It should have been done by now. 2018 was the expected completion date of the new railroad tunnels under the Hudson River first proposed in 2009. At the time the $9 billion project was the biggest infrastructure project in the country. Now it’s just a footnote to history. Why do rail tunnels from New York’s Penn Station to New Jersey matter to us here in Connecticut? Because they are the weakest but most crucial link in the northeast corridor, the $50 billion heart of the US economy. Imagine trying to get to Philadelphia or Washington without Amtrak running through our state, into those tunnels and to points south.
Fare hikes, rail service cuts and a freeze on transportation projects. As he promised in December, Gov. Dannel Malloy announced them all last month. Rail commuters and highway drivers are justifiably outraged, but they should direct their anger not at the Governor or Connecticut Department of Transportation but at the legislature.
Fare increases, reduced train service, less highway snow plowing, postponed construction. All of these and more are on the horizon, say Gov. Dannel Malloy and the Connecticut DOT because our Special Transportation Fund (STF) is running dry. I hate to say I told you so, but…
Something like 1.73 million Americans board airplanes ever day. And each of them must go through a very necessary screening by the TSA, the Transportation Security Administration. But beginning late this month, a lot of passengers will be denied boarding because they don’t have the right kind of ID. You can thank (or blame) the Real ID Act passed by Congress in 2005 after 9/11 to make sure people really are who they claim to be. As any teen can tell you, it’s too easy to obtain a fake ID. And if teens can do it, terrorists can also.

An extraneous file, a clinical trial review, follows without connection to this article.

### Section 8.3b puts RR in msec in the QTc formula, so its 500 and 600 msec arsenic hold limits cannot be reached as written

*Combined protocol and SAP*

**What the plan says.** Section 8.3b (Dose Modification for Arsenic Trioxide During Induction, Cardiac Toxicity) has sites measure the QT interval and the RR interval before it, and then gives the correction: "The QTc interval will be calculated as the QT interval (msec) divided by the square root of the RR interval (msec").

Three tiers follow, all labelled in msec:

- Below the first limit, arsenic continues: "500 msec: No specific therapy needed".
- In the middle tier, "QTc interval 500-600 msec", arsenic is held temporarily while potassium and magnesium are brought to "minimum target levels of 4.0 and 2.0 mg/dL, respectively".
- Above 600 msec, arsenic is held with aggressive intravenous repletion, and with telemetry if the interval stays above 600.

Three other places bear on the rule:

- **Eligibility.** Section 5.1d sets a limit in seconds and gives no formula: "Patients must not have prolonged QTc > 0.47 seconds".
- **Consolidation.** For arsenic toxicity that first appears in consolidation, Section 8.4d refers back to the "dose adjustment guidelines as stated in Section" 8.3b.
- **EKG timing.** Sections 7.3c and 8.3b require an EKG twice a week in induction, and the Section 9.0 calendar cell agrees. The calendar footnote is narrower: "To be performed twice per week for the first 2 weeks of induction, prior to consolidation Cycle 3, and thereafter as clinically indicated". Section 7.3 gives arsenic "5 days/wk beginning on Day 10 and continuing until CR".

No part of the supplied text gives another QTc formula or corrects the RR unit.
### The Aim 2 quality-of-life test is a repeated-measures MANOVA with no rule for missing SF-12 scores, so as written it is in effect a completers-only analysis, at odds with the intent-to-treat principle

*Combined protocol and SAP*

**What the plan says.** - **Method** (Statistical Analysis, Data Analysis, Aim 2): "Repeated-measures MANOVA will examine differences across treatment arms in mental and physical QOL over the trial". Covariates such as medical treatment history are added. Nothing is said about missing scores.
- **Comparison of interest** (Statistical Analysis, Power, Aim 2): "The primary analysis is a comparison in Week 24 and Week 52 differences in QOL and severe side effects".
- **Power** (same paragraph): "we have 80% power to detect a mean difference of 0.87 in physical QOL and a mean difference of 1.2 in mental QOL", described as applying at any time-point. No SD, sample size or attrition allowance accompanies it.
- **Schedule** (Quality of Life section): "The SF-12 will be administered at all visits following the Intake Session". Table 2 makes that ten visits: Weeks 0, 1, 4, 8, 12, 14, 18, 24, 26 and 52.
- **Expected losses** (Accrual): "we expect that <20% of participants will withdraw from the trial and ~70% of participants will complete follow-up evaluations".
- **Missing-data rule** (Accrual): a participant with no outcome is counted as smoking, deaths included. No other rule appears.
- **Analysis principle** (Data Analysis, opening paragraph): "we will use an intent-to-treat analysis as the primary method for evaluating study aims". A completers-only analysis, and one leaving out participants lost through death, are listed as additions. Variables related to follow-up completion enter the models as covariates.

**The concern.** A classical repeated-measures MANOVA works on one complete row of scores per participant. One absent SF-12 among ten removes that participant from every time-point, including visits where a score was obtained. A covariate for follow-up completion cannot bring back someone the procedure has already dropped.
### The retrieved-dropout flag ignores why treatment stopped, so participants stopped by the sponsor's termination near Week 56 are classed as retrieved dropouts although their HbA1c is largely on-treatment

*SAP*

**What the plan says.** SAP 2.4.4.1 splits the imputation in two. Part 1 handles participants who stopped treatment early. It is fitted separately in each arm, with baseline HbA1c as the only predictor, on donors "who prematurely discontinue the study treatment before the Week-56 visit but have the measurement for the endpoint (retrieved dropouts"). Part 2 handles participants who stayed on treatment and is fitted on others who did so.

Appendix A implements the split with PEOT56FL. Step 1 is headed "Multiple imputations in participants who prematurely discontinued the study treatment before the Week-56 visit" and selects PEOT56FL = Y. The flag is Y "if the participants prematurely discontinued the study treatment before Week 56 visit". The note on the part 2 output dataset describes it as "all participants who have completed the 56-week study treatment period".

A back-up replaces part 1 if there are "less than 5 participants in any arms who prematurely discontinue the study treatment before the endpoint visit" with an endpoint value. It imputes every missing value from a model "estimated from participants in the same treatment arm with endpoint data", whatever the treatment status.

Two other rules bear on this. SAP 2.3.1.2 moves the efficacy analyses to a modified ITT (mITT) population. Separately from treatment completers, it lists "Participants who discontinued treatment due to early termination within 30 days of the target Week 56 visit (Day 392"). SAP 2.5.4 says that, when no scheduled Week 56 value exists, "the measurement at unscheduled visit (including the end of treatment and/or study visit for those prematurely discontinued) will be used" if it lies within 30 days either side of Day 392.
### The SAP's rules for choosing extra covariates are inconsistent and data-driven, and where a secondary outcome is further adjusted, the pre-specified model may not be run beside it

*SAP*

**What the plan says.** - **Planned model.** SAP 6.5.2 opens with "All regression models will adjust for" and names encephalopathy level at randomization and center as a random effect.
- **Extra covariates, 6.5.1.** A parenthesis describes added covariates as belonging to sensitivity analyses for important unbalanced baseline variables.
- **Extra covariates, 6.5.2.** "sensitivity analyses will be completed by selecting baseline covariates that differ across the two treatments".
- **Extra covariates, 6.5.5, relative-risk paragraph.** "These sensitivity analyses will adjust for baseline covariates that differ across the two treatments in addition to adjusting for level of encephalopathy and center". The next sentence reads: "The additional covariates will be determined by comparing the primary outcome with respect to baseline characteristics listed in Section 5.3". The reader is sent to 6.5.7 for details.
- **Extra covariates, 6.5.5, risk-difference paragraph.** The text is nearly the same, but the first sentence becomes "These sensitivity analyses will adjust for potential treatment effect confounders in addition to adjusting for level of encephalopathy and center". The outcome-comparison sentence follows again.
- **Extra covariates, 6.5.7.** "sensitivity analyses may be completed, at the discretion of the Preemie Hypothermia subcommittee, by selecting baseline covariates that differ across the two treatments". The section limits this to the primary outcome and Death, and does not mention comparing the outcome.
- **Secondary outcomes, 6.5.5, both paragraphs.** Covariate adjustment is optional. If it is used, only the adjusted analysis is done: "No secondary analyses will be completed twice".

Six words I never thought I’d write: “I feel sorry for Dannel Malloy.”
Sure, we’ve had our differences. And yeah, the governor does have the personality of a porcupine and the disposition of a bully, sometimes. But the man is not evil and he doesn’t deserve what’s happening to him now. Nor do we. Our governor is a lame duck. Because he’s announced he’s not running for re-election, he has the political clout of a used teabag. And even though he’s our state’s leader for another 11 months, nobody cares about him or his ideas any longer.
A few updates on some recent items: HYPERLOOP: In July I wrote about tech entrepreneur Elon Musk’s idea to build a 700-plus mph tube system to whisk passengers from Washington D.C. to New York City in 29 minutes using a combination of a near-vacuum and linear induction motors. I noted that Musk has yet to build a working full-scale prototype, and called him “the PT Barnum of technology” offering “more hype than hope.”
At the time, Musk had just gone public after a meeting at the White House saying he’d been given “approval” to start boring giant tunnels for his project. I scoffed at the notion, but have been proven wrong.
Tired of driving on potholed roads? Who isn’t? We may not (yet) have tolls, but the terrible condition of our highways takes its toll on our vehicles with bent rims, alignments and other repairs. There are more than 10,000 lane-miles of state highways in Connecticut, of which only 300 are repaved each year. But that work involves more than just slapping a new layer of asphalt on those roads.
“Why don’t they build a monorail down the middle of I-95?”
So began the latest in a series of well-intended emails I regularly receive from readers, anxious to offer what seem like smart solutions to our transportation crisis in Connecticut.
Why no monorail? Because we don’t have the money.
So let me ask — and answer — a few questions: